As noted by Harry Kelsall in an October 2021 article for Hotcars, “The Mig-15 could outturn the earliest versions of the Sabre, but the American aircraft could out dive the Mig and could safely fly through Mach 1, whereas the Mig-15 couldn’t go higher than Mach 0.92. This would prove crucial in high-speed chases between the two aircraft … Despite not being as maneuverable, the F-86s were flown by more experienced World War 2 veterans who knew how to dogfight. The Chinese and North Korean pilots of the Mig-15s didn’t have that experience, although some Russian pilots did end up flying some Mig-15s in the early stages of the war.”
As far as the two planes’ gun configurations compared, the National Museum of the United States Air Force’s info page states: “The MiG’s cannons fired heavy, destructive shells at a slow rate while the Sabre’s guns fired lighter shells at a much higher rate of fire. In the high-speed dogfights typical of MiG Alley, communist pilots found it very difficult to hit the F-86s they faced … On the other hand, Sabre pilots frequently inflicted only light damage because their machine guns lacked the punch of cannons. MiG pilots could then escape across the Yalu River into the safety of Manchuria (although F-86 pilots sometimes followed them in ‘hot pursuit’).”
Long story short, even with revised and watered-down statistics, the F-86 did indeed turn the tide of the aerial phase of the Korean War.
Where Are They Now?
A total of 9,860 Sabre jets were built, and in addition to the U.S. Air Force, the plane saw service with the Republic of Korea Air Force (ROKAF), Japan Air Self-Defense Force (JASDF), Philippine Air Force, Royal Australian Air Force (RAAF), Royal Canadian Air Force (RCAF) Spanish Air Force, and the Bolivian Air Force, to name but a few. The Bolivians were the last nation to retire their beloved Sabrejets, doing so in 1994, a remarkable 47 years after the plane’s maiden flight.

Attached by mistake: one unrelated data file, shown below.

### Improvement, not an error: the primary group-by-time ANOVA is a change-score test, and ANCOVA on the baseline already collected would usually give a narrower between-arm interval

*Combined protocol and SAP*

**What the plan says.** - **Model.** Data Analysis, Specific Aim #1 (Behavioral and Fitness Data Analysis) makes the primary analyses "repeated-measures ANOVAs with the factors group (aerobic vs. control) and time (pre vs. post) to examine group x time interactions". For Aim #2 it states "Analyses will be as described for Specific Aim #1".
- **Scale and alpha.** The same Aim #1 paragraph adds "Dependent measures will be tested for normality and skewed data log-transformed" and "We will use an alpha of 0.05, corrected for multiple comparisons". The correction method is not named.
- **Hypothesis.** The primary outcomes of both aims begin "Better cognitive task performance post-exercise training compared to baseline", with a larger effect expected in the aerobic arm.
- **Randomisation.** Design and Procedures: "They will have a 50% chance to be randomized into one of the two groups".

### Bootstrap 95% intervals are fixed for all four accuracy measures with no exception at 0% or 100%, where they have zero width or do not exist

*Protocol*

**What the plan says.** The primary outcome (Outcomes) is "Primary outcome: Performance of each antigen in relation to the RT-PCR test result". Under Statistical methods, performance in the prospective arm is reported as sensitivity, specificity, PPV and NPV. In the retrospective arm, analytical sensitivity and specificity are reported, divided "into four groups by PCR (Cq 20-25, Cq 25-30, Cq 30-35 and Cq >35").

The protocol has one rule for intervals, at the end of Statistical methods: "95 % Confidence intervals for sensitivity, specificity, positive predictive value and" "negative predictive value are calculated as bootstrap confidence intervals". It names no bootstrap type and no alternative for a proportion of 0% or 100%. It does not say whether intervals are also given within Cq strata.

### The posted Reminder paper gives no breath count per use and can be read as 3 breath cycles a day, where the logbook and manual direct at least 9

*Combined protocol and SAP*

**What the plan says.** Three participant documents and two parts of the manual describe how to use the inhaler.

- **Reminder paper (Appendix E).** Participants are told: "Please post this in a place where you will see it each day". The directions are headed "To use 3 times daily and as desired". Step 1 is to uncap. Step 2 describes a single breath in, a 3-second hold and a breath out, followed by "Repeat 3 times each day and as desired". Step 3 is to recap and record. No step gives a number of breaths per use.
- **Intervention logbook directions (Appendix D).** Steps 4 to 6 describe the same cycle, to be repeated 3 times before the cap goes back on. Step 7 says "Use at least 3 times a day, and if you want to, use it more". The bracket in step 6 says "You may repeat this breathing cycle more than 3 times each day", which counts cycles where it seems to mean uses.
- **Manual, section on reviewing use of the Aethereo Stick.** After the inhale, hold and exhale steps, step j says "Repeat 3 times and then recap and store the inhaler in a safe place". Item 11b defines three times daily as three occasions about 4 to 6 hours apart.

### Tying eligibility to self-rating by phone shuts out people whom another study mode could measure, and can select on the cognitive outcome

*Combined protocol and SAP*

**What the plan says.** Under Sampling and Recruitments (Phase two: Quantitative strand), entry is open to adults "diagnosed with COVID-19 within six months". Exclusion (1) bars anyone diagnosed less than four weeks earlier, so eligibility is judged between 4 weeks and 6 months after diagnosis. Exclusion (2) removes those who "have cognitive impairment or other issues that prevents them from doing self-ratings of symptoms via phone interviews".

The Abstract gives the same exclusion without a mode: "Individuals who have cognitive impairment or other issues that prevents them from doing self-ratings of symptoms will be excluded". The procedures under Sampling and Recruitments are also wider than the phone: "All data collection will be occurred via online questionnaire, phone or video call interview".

Surviving F-86s exist in 29 different nations, mostly as static displays. Roughly 24 airworthy specimens remain, spread out amongst Australia, France, South Africa, and the United States; airworthy Stateside example locations include the Mid-Atlantic Air Museum in Reading, Pennsylvania and the Flying Heritage Collection in Everett, Washington.
Christian D. Orr is a former Air Force Security Forces officer, Federal law enforcement officer, and private military contractor (with assignments worked in Iraq, the United Arab Emirates, Kosovo, Japan, Germany, and the Pentagon). Chris holds a B.A. in International Relations from the University of Southern California (USC) and an M.A. in Intelligence Studies (concentration in Terrorism Studies) from American Military University (AMU). He has also been published in The Daily Torch and The Journal of Intelligence and Cyber Security. Last but not least, he is a Companion of the Order of the Naval Order of the United States (NOUS).